Making The Most Out of Reading


“The more that you read, the more things you will know. The more that you learn, the more places you’ll go.”
Dr. Seuss, I Can Read With My Eyes Shut!

When I first starting absorbing books. I found it hard to keep what I learned lodged in my brain. I kept forgetting the stuff I learned just yesterday or a few hours earlier. I used to read an article and find myself having vague recollections of coming across all of this before, a deja-vu of some sort, and then it turns out that I did actually read that piece of information already only to forget it.

Thankfully, I started adopting some techniques that helped me with the learning process. Most of them I acquired from attending Learning How to Learn: Powerful mental tools to help you master tough subjects, an incredible course by Dr.Barbara Oakley and the author of A Mind For Numbers, the excellent book that examines the same ideas.

So, if you want to make the most out of what you read, here are some techniques that worked wonders for me:

  1. Understand what you’re reading: It is by far the most important aspect of reading. You should never persist and go on reading without understanding the concepts that you previously absorbed. Use google or ask someone to explain them to you. More likely than not, the author of a book is going to build up on those ideas and the further you read the more difficult your understanding will be.
  2. Read slowly: When it comes to non-fiction, you should never overload your brain. Take it slow, read a chapter or two each day.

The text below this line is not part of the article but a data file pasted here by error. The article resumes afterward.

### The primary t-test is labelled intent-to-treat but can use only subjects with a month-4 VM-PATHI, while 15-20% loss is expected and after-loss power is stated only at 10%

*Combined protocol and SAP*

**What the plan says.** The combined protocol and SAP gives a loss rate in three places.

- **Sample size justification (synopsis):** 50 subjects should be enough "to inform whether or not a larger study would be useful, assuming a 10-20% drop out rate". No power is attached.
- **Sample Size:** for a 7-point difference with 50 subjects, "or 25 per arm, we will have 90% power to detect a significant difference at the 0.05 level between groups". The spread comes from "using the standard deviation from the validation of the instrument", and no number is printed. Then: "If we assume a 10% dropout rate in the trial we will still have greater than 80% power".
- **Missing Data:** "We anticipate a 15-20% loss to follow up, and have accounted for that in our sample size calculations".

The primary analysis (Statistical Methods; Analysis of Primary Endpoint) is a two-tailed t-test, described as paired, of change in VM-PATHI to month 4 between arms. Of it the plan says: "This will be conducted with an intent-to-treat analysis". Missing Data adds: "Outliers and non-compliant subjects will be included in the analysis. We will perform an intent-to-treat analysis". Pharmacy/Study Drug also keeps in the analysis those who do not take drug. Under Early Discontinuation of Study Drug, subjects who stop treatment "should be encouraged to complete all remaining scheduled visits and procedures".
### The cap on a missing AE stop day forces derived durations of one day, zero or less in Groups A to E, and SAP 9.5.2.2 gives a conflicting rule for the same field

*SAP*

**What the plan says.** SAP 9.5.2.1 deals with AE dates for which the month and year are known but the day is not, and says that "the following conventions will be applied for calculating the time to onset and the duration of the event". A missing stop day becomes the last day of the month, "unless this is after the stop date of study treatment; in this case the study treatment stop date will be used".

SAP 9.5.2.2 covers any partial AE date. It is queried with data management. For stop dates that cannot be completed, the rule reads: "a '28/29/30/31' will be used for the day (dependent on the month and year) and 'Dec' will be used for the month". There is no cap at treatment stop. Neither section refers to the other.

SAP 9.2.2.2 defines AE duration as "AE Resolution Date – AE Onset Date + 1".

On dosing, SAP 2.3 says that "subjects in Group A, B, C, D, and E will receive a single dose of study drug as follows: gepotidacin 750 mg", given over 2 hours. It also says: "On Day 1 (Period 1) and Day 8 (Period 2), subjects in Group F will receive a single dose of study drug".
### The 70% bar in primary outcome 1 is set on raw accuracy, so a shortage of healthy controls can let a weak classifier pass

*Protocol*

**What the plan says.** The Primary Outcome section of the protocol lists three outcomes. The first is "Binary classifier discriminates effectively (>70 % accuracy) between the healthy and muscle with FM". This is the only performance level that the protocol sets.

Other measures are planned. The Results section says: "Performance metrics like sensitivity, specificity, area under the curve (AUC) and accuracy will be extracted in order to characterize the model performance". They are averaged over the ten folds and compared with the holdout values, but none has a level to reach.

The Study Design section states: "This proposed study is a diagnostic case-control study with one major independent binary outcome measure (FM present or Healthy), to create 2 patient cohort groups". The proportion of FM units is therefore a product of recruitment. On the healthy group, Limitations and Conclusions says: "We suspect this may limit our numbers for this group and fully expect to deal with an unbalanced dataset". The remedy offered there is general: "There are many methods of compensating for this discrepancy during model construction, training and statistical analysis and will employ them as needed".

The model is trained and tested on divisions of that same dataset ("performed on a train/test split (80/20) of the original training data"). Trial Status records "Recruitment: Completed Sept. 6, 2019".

3. Further investigations: When you find something interesting or you think it might be of use to you one day, try to go beyond what you read and make your own research on the matter.
  4. Take notes: Just the main ideas. Jot them down. Seriously, you won’t regret it.
  5. Recall what you read when you’re not actually reading: Take a walk, lay back on your bed without doing anything or listen to some calm music and try to remember the main ideas that you learned from the book or article or whatever. You don’t have to memorize everything to the letter. Just the main ideas.
  6. Explain or discuss what you read: This one is my absolute favorite. After I learned something new, I invite one of my friends for coffee or just chat with them online and tell them about what I learned. I’d explain the ideas to them and then consider their points of view on the matter in case they had one.

If you have any other approaches that I missed, then please, share them in the comments.



Review of Over the Edge of the World: Magellan’s Terrifying Circumnavigation of the Globe

Sorting through a list of the best non-fiction books for something informative and at the same time able to satisfy my thirst for adventure, exploration, and travel. My eyes fell on a most attractive title. How could I resist the allure of a phrase with “Edge of the world” and “Terrifying Circumnavigation” in it? I found myself picking up this book in a blink of an eye. I opened it, started reading and it was everything I expected to find.